Use this URL to cite or link to this record in EThOS: https://ethos.bl.uk/OrderDetails.do?uin=uk.bl.ethos.790247
Title: How learning new words changes lexical networks during developmental language acquisition
Author: Leung, D. H. W.
Awarding Body: UCL (University College London)
Current Institution: University College London (University of London)
Date of Award: 2016
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Abstract:
The thesis uses connectionist ideas as a basis for understanding lexical processing, in particular how usage factors have an effect on lexical production in early development. The usage factors of word frequency, neighbourhood density and age-of-acquisition are considered and manipulated in word and non-word repetition tasks with children aged 2 to 12 years. First-order neighbourhood density refers to adjacent neighbours of a target word and second-order neighbourhood density refers to neighbours of first-order neighbours. First- and second-order neighbourhood changes over age were calculated. Experiments were conducted to see how these and the other usage factors interact. A particular focus was whether a phone string is processed differently depending on whether it is a word a child knows or is effectively a non-word (i.e. a word not acquired until a later age). A Generative Acquisition Hypothesis Processing Shift Model is proposed explaining how a string of phones that is a non-word (not known by a child of this age) is processed differently to when it is acquired and how this leads to different interactions between usage factors on lexical processing. The thesis then extends this model by investigating usage factors in Cantonese-English bilinguals as well as Cantonese monolinguals. The results provide a better understanding about how the lexicon develops over ages and how the links between words changes (using the neighbourhood density statistics) within children of different ages and between two languages in bilingual children.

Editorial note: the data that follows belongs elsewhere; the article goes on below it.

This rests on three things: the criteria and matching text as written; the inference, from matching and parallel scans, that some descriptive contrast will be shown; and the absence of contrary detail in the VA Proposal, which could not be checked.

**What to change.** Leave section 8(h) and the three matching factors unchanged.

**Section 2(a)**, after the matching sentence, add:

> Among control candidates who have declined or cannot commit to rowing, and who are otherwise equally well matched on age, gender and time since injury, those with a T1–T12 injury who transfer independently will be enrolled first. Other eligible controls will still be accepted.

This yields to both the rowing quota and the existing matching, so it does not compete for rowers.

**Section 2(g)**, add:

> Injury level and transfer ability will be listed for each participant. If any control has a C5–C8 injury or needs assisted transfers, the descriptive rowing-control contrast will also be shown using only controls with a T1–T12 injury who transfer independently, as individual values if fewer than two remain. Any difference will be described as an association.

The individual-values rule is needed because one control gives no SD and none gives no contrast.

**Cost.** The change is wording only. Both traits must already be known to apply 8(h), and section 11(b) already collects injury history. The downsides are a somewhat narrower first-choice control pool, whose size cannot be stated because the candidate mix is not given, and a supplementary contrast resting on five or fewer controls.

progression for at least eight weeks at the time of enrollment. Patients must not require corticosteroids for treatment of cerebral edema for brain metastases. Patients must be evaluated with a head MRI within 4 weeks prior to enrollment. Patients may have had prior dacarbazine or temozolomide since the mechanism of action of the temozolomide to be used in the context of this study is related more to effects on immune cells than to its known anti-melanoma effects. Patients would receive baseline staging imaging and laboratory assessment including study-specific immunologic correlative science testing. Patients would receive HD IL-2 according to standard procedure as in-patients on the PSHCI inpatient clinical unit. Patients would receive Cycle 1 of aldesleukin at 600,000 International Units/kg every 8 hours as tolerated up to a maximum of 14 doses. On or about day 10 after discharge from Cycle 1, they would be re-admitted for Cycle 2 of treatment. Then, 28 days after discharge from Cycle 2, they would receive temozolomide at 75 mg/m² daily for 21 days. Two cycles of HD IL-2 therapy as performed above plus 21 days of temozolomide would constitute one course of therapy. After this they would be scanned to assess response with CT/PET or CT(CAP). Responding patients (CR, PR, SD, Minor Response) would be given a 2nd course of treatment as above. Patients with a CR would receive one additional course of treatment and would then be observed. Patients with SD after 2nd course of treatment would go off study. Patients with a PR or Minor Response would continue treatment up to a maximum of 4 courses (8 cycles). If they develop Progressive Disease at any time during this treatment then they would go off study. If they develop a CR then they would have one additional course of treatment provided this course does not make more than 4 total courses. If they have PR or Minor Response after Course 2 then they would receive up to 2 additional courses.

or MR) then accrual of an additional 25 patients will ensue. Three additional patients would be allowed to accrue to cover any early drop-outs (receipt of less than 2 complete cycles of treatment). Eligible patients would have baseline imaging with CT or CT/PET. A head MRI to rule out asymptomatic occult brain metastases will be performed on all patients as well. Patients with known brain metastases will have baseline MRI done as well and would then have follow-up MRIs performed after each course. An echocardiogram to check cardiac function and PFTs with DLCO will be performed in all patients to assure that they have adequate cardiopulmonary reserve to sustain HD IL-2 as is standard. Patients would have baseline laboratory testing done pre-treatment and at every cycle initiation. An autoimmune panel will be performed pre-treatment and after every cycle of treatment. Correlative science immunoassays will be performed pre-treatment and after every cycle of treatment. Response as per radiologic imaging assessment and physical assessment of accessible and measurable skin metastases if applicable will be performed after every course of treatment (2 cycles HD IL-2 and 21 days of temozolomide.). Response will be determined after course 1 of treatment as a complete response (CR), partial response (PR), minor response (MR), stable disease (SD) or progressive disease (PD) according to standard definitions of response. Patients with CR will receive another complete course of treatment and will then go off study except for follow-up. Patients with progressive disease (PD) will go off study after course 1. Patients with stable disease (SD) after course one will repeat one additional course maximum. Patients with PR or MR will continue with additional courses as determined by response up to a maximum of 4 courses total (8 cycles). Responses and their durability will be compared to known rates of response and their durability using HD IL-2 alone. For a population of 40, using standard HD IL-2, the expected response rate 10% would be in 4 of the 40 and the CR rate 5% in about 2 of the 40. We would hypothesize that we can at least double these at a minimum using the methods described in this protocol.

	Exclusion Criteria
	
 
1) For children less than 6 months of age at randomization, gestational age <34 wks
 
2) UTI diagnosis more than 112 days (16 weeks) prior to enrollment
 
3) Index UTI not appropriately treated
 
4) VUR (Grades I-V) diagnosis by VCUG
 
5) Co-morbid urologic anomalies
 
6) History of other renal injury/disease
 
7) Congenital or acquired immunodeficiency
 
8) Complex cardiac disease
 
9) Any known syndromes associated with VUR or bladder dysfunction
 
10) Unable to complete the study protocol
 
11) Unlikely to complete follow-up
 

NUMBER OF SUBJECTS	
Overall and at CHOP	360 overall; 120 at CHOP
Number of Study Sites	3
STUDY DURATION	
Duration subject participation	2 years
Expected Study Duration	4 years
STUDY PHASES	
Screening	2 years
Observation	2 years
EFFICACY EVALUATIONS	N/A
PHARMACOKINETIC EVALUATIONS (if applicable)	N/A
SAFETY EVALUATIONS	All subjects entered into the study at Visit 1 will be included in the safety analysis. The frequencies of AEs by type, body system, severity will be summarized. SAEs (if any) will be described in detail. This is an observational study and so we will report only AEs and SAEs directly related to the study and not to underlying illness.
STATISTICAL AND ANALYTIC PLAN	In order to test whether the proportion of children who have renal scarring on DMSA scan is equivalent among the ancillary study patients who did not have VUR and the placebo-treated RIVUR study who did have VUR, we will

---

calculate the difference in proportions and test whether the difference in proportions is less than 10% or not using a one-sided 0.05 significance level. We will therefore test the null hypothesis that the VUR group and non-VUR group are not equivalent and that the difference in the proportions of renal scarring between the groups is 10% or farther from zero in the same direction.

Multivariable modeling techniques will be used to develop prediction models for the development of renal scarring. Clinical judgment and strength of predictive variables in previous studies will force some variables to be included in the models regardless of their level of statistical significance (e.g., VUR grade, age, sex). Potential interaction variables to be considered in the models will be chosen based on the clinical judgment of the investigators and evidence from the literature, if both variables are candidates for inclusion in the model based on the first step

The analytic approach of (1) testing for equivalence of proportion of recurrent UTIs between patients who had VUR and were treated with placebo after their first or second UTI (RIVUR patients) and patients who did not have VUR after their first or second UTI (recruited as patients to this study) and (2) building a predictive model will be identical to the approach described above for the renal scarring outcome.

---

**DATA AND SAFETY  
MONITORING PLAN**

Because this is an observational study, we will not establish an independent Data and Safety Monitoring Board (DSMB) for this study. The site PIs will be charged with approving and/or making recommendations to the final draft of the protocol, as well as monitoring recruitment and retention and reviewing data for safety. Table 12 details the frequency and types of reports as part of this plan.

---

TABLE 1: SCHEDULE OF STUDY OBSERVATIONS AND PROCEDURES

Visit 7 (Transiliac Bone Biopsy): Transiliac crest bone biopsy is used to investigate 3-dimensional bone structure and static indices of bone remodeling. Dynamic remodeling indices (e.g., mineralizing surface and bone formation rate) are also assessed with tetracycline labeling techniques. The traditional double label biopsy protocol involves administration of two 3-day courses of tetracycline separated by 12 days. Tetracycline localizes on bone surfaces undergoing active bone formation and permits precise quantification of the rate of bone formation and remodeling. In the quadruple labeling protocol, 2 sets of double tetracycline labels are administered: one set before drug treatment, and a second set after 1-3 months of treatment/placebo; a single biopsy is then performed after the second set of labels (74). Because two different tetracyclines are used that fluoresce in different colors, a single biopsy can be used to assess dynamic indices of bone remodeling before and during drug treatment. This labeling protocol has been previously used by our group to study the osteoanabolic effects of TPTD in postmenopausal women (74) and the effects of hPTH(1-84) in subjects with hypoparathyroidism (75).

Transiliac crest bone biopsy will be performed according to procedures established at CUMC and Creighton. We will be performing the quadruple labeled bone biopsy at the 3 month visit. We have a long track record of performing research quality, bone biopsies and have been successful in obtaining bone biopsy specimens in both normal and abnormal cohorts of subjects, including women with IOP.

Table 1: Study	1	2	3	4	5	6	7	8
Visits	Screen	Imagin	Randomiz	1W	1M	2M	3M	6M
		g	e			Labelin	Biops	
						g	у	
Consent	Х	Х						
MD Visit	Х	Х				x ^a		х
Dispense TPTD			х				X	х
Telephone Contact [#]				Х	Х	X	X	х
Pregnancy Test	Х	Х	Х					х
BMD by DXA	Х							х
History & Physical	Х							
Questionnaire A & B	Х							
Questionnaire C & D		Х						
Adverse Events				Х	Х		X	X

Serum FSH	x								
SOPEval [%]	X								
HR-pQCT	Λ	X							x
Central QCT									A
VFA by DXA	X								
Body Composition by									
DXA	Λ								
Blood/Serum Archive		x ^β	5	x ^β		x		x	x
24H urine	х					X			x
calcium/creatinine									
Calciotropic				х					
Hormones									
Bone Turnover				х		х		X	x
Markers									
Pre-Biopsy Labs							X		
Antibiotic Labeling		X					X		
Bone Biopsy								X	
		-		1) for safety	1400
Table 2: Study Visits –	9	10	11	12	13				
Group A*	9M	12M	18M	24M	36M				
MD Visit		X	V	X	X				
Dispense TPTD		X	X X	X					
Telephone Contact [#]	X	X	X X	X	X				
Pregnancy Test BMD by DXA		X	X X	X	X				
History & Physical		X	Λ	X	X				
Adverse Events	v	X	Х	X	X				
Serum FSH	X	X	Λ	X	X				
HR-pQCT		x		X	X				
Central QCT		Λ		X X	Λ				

Supervisor: Howell, P. ; Donlan, C. Sponsor: Not available
Qualification Name: Thesis (Ph.D.) Qualification Level: Doctoral
EThOS ID: uk.bl.ethos.790247  DOI: Not available
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